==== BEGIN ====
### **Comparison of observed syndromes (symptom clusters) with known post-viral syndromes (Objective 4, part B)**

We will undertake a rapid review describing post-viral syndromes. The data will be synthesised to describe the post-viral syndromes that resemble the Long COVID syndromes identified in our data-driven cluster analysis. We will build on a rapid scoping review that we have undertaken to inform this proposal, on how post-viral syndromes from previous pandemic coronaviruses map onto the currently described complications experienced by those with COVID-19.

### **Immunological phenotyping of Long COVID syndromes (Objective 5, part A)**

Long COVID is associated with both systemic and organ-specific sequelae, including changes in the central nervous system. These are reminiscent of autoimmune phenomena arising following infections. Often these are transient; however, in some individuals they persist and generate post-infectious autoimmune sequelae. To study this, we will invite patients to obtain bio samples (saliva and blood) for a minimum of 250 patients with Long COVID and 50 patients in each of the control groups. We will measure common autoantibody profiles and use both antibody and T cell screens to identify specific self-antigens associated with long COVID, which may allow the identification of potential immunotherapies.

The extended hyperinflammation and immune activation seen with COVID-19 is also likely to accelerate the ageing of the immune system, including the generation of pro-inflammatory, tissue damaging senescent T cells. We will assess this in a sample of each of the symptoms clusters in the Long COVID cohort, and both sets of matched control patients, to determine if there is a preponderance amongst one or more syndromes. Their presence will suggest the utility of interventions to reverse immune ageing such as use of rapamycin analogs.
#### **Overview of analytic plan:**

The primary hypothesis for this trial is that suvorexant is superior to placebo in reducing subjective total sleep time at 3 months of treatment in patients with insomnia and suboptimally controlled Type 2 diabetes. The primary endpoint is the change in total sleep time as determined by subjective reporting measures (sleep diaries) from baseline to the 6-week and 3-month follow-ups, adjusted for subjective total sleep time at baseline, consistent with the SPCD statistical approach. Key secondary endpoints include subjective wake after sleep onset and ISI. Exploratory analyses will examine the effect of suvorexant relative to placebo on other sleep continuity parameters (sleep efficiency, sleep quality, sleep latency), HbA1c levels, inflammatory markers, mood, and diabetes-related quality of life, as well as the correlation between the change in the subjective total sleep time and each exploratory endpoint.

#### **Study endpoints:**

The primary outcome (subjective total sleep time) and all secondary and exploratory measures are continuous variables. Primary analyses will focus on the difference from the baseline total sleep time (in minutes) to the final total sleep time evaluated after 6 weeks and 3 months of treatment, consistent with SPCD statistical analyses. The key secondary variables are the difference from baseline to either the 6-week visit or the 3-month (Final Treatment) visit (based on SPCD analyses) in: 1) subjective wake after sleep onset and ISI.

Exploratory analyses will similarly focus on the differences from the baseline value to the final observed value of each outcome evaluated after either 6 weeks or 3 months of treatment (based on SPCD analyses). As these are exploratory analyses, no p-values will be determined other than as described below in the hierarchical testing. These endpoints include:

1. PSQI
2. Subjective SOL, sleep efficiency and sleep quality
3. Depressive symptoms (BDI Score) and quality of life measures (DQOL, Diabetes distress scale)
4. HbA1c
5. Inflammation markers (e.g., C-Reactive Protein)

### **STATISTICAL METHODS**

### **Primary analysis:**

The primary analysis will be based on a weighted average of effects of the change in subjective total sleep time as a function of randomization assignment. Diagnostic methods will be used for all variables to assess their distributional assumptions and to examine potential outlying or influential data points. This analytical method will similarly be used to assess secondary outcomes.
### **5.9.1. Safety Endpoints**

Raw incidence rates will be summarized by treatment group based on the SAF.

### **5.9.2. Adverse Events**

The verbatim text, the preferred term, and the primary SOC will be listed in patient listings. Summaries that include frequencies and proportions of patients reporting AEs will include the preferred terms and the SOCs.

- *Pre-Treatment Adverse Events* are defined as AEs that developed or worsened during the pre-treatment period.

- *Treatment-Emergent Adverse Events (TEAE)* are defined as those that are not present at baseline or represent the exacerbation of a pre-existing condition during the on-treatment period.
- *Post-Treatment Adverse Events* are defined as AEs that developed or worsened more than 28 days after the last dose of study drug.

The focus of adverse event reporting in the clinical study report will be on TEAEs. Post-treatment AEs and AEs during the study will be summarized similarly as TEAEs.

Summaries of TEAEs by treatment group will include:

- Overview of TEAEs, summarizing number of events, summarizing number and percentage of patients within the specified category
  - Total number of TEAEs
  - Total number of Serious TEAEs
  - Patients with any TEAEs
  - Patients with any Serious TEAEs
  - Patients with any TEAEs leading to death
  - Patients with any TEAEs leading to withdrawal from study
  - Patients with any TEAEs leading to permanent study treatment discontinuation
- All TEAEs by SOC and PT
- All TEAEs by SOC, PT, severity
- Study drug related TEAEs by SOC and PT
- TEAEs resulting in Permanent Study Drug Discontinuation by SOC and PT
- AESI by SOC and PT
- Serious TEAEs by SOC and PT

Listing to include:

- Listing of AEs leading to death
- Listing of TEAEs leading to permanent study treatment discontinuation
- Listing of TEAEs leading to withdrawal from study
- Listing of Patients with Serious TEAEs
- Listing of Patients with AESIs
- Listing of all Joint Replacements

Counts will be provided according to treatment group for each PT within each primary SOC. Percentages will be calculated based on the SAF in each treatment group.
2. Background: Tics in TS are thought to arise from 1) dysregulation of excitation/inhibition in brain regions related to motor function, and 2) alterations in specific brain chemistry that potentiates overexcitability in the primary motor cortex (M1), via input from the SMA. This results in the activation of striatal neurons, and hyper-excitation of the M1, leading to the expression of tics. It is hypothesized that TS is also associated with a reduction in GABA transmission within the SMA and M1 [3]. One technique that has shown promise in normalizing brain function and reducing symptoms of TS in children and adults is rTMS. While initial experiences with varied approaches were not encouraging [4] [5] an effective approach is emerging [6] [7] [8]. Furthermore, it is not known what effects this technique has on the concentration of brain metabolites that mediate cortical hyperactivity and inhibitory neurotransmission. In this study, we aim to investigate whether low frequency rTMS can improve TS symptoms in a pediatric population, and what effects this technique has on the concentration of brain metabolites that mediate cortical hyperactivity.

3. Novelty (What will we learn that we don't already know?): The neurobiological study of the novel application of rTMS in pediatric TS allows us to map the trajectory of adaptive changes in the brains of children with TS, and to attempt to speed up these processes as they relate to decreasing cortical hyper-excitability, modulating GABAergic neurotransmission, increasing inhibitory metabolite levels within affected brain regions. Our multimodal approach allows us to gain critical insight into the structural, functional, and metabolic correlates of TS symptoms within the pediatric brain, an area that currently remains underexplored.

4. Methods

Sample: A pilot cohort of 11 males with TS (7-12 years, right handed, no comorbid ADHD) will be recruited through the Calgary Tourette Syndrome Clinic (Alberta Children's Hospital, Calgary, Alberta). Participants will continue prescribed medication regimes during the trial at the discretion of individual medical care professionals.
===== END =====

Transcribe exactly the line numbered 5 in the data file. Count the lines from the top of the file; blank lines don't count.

The extended hyperinflammation and immune activation seen with COVID-19 is also likely to accelerate the ageing of the immune system, including the generation of pro-inflammatory, tissue damaging senescent T cells. We will assess this in a sample of each of the symptoms clusters in the Long COVID cohort, and both sets of matched control patients, to determine if there is a preponderance amongst one or more syndromes. Their presence will suggest the utility of interventions to reverse immune ageing such as use of rapamycin analogs.